Much more easy to find is the delightful Greater Antillean Bullfinch, seen in various locations including at Turnup Pond. It was here that, while watching one really close, I became aware of a whirring and, lowering the bins, realized I was being investigated by a Bahama Woodstar hovering about a foot away. It was also near here that I first heard the Cuban Crow – it really does sound as ridiculous as they say in the books. The pond itself held a good range of waders, herons and ducks, while the flamingoes were found on adjacent Montpeller Pond, where I nearly stood on another Clapper Rail in the mangroves. The area round Conch Bar and Mudjin Harbour produced the usual coastal species, including American Oystercatcher not seen elsewhere, but Village Pond, a site for the elusive West Indian Whistling Duck, yielded nothing of interest on this occasion.
Whilst North is a little more populous than Middle, its better soils support higher forest that is particularly good for birds. This is best seen at Wades Green Plantation (for which access currently requires climbing a wall), especially around the well and the trail beyond the Great House (mosquito repellent would have been particularly useful here). Key West Quail-Dove can be located by call, and the forest at the well provided a good view of Pearly-eyed Thrasher. The highest concentration of warblers on the islands were around here, including Magnolia Warbler, Cape May Warbler and American Redstart not seen elsewhere. Another notable bird was a wintering Yellow-throated Vireo.
Despite various pools with water birds (including Flamingo Pond with thousands of American Coot), no other location on North held interesting concentrations of species. Kew, the village nearest Wades Green, provided Zenaida Dove and the trees round the pond in the centre are said to be good for warblers. North is supposed to be the best island for Western Spindalis, but I failed to find it – my guide on North had only seen it once, and that in the ‘pineyards’ (pine woodland) which have in recent years been decimated by a scale insect and are under severe threat. One other record was the only Wilson’s Snipe, dead on the road near the causeway. The ‘ones that got away’ were also near here – a couple of pigeons; neither White-crowned Pigeon nor White-winged Dove were identified on the trip. At Sandy Point on the way back to Provo, a Barn Swallow was the only hirundine and the only definite passage migrant seen.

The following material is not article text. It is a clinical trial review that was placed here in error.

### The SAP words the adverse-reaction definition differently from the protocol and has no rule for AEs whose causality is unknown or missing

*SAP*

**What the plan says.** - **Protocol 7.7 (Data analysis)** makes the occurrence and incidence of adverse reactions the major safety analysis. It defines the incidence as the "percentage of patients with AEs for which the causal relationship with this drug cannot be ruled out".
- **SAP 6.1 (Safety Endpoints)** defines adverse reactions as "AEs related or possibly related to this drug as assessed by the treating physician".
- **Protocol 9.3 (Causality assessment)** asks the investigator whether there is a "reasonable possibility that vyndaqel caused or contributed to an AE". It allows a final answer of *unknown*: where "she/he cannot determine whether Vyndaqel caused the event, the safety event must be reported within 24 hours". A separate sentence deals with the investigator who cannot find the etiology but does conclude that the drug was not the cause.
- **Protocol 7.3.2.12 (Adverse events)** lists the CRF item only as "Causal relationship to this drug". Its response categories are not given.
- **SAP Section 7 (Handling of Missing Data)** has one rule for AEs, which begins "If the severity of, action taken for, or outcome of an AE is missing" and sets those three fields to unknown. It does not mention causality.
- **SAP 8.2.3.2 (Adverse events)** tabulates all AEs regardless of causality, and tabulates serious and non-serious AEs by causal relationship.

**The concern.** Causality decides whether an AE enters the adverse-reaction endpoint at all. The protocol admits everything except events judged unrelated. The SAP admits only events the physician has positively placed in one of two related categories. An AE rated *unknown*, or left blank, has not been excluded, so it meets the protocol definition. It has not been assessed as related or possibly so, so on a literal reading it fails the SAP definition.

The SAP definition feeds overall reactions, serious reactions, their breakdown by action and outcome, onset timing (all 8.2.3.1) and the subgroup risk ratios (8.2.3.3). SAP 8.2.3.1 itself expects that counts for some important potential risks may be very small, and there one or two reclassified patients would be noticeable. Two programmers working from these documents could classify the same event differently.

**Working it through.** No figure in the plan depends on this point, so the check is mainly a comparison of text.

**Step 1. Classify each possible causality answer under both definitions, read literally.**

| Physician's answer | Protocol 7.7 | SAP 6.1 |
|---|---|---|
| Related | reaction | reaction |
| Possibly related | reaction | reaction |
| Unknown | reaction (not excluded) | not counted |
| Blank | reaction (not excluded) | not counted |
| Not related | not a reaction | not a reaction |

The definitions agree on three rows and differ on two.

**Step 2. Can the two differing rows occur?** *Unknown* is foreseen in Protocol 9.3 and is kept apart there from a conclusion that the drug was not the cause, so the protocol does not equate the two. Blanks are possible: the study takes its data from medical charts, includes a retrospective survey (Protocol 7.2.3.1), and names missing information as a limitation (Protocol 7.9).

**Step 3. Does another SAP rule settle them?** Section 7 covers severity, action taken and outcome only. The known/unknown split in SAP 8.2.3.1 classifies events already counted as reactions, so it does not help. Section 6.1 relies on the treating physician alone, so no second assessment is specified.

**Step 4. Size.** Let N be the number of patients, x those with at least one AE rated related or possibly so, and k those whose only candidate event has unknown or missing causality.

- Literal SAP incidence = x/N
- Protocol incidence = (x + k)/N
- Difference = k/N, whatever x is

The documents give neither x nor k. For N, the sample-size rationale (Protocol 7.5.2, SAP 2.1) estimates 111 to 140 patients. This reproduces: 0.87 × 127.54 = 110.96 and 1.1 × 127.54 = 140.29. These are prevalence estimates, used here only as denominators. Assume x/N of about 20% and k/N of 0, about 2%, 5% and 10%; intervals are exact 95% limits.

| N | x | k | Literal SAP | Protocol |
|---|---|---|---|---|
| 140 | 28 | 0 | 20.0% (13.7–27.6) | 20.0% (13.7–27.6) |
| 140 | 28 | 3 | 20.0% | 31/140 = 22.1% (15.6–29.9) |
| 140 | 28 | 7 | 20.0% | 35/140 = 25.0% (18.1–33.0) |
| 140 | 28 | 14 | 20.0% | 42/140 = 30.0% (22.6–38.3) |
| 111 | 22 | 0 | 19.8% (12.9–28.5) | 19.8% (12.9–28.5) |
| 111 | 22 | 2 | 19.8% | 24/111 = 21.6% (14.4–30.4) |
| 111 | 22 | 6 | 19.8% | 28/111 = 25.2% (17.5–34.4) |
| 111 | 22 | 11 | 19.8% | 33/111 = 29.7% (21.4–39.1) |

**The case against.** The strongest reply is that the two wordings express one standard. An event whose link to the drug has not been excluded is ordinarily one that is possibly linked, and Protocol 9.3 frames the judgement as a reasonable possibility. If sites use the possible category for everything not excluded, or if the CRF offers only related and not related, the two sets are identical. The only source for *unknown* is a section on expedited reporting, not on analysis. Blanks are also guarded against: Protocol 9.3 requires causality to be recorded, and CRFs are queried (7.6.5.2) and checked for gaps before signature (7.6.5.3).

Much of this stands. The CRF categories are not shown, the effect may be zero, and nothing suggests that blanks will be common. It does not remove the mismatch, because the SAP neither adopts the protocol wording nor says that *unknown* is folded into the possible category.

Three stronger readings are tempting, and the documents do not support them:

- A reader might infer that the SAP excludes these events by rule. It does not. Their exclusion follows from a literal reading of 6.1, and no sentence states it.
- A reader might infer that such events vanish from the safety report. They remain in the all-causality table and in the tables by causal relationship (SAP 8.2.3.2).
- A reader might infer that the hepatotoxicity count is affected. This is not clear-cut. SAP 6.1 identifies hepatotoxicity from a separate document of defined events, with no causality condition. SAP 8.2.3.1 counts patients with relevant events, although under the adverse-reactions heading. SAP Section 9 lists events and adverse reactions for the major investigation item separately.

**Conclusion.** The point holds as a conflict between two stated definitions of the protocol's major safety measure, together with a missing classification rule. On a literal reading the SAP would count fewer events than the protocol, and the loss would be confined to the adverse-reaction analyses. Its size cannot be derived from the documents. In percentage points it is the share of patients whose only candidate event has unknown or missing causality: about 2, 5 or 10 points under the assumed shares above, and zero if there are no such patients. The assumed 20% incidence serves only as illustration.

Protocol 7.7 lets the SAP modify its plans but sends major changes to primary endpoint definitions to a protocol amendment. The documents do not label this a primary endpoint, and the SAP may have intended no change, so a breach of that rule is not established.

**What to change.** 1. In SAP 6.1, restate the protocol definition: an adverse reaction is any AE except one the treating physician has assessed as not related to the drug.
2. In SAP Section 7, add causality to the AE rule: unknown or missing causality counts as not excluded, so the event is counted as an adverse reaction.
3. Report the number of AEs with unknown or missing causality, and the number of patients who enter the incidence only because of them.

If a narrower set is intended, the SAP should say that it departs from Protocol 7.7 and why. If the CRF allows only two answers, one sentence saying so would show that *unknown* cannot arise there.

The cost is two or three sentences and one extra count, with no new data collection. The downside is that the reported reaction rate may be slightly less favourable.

TCI is not high on birders’ target destinations, partly because it is quite expensive and partly because it has no endemic species and relatively low numbers. It does however provide a relaxing and peaceful location with really good views of some great birds. The time of year makes a considerable difference, with the islands having significant numbers of both winter and summer visiting species in addition to passage birds and residents. Late March provided mainly wintering and resident species.
Abbreviations: PR (Provo), MC (Middle Caicos), NC (North Caicos)
Pied-billed Grebe Podilymbus podiceps Golf course PR; Whitby NC
White-tailed Tropicbird Phaethon lepturus N of Haulover MC, several, 19/3
Great Blue Heron Ardea herodias Widespread
Little Blue Heron Egretta caerulea Golf course & Wheeland PR
Tricolored Heron Egretta tricolor Widespread on ponds
Yellow-crowned Night Heron Nyctanassa violacea Wheeland PR; Turnup Pond MC
Greater Flamingo Phoenicopterus ruber Widespread on ponds
White-cheeked Pintail Anas bahamensis Widespread on ponds
Hooded Merganser Lophodytes cucullatus Golf course PR, 1, 25/3
American Kestrel Falco sparverius Common throughout
Peregrine Falcon Falco peregrinus Kew NC, 1, 22/3
Common Moorhen Gallinula chloropus Golf course PR; Turnup Pond MC
Black-bellied Plover Pluvialis squatarola Widespread
Semipalmated Plover Charadrius semipalmatus Pond at Leeward PR, 1, 17/3
American Oystercatcher Haematopus palliatus Mudjin Harbour MC, 1, 18/3
Black-necked Stilt Himantopus mexicanus Widespread on ponds
Greater Yellowlegs Tringa melanoleuca Widespread on ponds
Lesser Yellowlegs Tringa flavipes Widespread on ponds
Spotted Sandpiper Actitis macularia Wheeland & golf course PR
Ruddy Turnstone Arenaria interpres Widespread on coast, PR
Short-billed Dowitcher Limnodromus griseus Wheeland PR
Mourning Dove Zenaida macroura Widespread, PR and NC
Common Ground-Dove Columbina passerina Common throughout
Key West Quail-Dove Geotrygon chrysia Wades Green NC
Mangrove Cuckoo Coccyzus minor Turtle Cove PR, 1, 14/3; Wades Green NC, 1 heard, 20/3
Smooth-billed Ani Crotophaga ani Widespread
Bahama Woodstar Calliphlox evelynae Widespread, PR and MC
Belted Kingfisher Ceryle alpyon Widespread
Blue-gray Gnatcatcher Polioptila caerulea Common throughout
Northern Mockingbird Mimus polyglottos Common on PR, also MC and NC
Bahama Mockingbird Mimus gundlachii Leeward PR; Conch Bar & Haulover MC
Pearly-eyed Thrasher Margarops fuscatus Wades Green NC
Thick-billed Vireo Vireo crassirostris Common throughout
Yellow-throated Vireo Vireo flavifrons Wades Green NC, 1, 22/3
Northern Parula Parula americana Turtle Cove PR
Yellow Warbler Dendroica petechia Turtle Cove & golf course PR
Magnolia Warbler Dendroica magnolia Wades Green NC
Cape May Warbler
Yellow-throated Warbler Dendrolca dominica, Turtle Cove & golf course PR
Black-and-white Warbler Mniotilta varia Haulover MC
American Redstart Setophaga ruticilla Wades Green NC
Greater Antillean Bullfinch Loxigilla violacea Turnup Pond & Conch Bar MC
UK Overseas Territories Conservation Forum: report on TCI wildlife
(Note: the report incorrectly lists Antillean Nighthawk as resident, whereas it is a summer visitor arriving in April. It is reportedly easily seen in season.)
Bruce Hallett: Birds of the Bahamas and the Turks and Caicos Islands (Macmillan Caribbean Natural History)